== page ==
Is it possible to be both Christian and patriotic? In the United States, we run into a lot of Christians whose patriotism is so extreme that it seems almost idolatrous. Many seem to think of the United States as God’s chosen nation, occupying some special role in the salvation of the world. When I come across these people, I can’t help but think that when they say “one nation under God,” they actually mean “one god under the Nation.”

On the other extreme, I often see among my fellow Christians a growing (and understandable) skepticism about America. They recognize that they live in an increasingly secularized nation, and that their Christianity will only make them cultural outsiders. To them, patriotism seems like a dangerous compromise between God and Caesar.

As such, the concept of patriotism is actually a pretty awkward one for Christianity. Since our trust ought to be placed in God rather than America, how can we be patriotic without betraying our faith?

G. K. Chesterton, the great 20th century Catholic writer, has a solution. In his book Orthodoxy, he demands not compromise with the American status quo, but a radical reimagining of what patriotism means.

Patriotism isn’t naive optimism

Often, people speak of patriotism in the sense of blind approval: the American patriot thinks that the United States is good, perhaps the best country in the world. Thus, all skepticism about its laws and policies must be shunned. But is this really what patriotism should be?

Patriotism in the sense of blind approval of one’s country is not only naive, but harmful. As Chesterton puts it, “A man who says that no patriot should attack [a war] until it is over is not worth answering intelligently; he is saying that no good son should warn his mother off a cliff until she has fallen over it.” 1

G. K. Chesterton, 1909
G. K. Chesterton, 1909

Unjust wars, disrespect for human life, lack of concern for the poor, threats against religious liberty: these are things that a Christian can’t simply brush aside with a cheery optimism. Perhaps we should remind ourselves of that line from “America the Beautiful”: “America, America, God mend thine every flaw.” If patriotism means overlooking our country’s flaws, then patriotism is impossible for a Christian.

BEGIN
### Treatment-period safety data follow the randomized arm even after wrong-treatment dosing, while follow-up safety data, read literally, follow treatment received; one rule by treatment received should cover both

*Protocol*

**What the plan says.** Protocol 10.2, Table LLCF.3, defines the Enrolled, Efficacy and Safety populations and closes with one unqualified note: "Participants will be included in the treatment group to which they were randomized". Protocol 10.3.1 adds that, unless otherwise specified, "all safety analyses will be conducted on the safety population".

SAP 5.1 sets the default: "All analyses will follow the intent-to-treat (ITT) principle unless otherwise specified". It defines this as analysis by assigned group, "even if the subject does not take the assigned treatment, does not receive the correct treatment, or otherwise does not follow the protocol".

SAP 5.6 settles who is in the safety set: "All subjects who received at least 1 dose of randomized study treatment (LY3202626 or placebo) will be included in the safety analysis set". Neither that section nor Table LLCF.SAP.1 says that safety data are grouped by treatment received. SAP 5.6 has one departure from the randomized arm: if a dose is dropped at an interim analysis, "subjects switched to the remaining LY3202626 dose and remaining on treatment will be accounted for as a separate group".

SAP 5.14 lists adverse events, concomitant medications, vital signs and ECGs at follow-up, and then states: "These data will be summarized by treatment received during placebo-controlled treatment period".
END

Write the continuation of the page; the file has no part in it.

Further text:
Patriotism as Love

If this kind of patriotism is repugnant, Chesterton offers an antidote. Christian patriotism, he claims, is not based on approval or disapproval, but on love. Love, as used by Christians, doesn’t simply mean liking something or thinking that it’s good. Rather, it is wanting something to be good. In the words of St. Thomas Aquinas, “To love is to will the good of another.” 2

To make his point, Chesterton uses the case of Pimlico, which in his day was a pretty unpleasant neighborhood of London. He writes:

“It is not enough for a man to disapprove of Pimlico: in that case he will merely cut his throat or move to Chelsea. Nor, certainly, is it enough for a man to approve of Pimlico: for then it will remain Pimlico, which would be awful. The only way out of it seems to be for somebody to love Pimlico… If there arose a man who loved Pimlico, then Pimlico would rise into ivory towers and golden pinnacles.” 3

This person who loves Pimlico is the true patriot. Now, he doesn’t necessarily like Pimlico: that would make him delusional, because Pimlico sucks. Instead, he has this weird supernatural love for it, not because it’s good, but simply because it’s his. Whatever he does to Pimlico, he does for its betterment.

This is the only kind of patriotism that is open to a Christian. Blind approval is out of the question; a Christian should be realistic about his or her earthly country. We live in one particular nation in one particular place and time, which will someday be obliterated or changed beyond all recognition. America isn’t the New Jerusalem.

At the same time, despair and inaction are just as bad. Whoever may be on the throne, Christians have a duty to work for the good. Voting according to conscience, standing up for the weak and defenseless, and above all being a Christian witness in the midst of society are imperative in both the best and the worst of situations. 

This conclusion shouldn’t be surprising. It’s simply the Christian concept of love applied on a national level. Not to blindly approve, not to blindly disapprove, but simply to love: this is the meaning of Christian patriotism.

  1. Orthodoxy, Ignatius Press, p.74: Link
  2. Summa Theologica, I-II 26.4: Link
  3. Orthodoxy, Ignatius Press, p.72: Link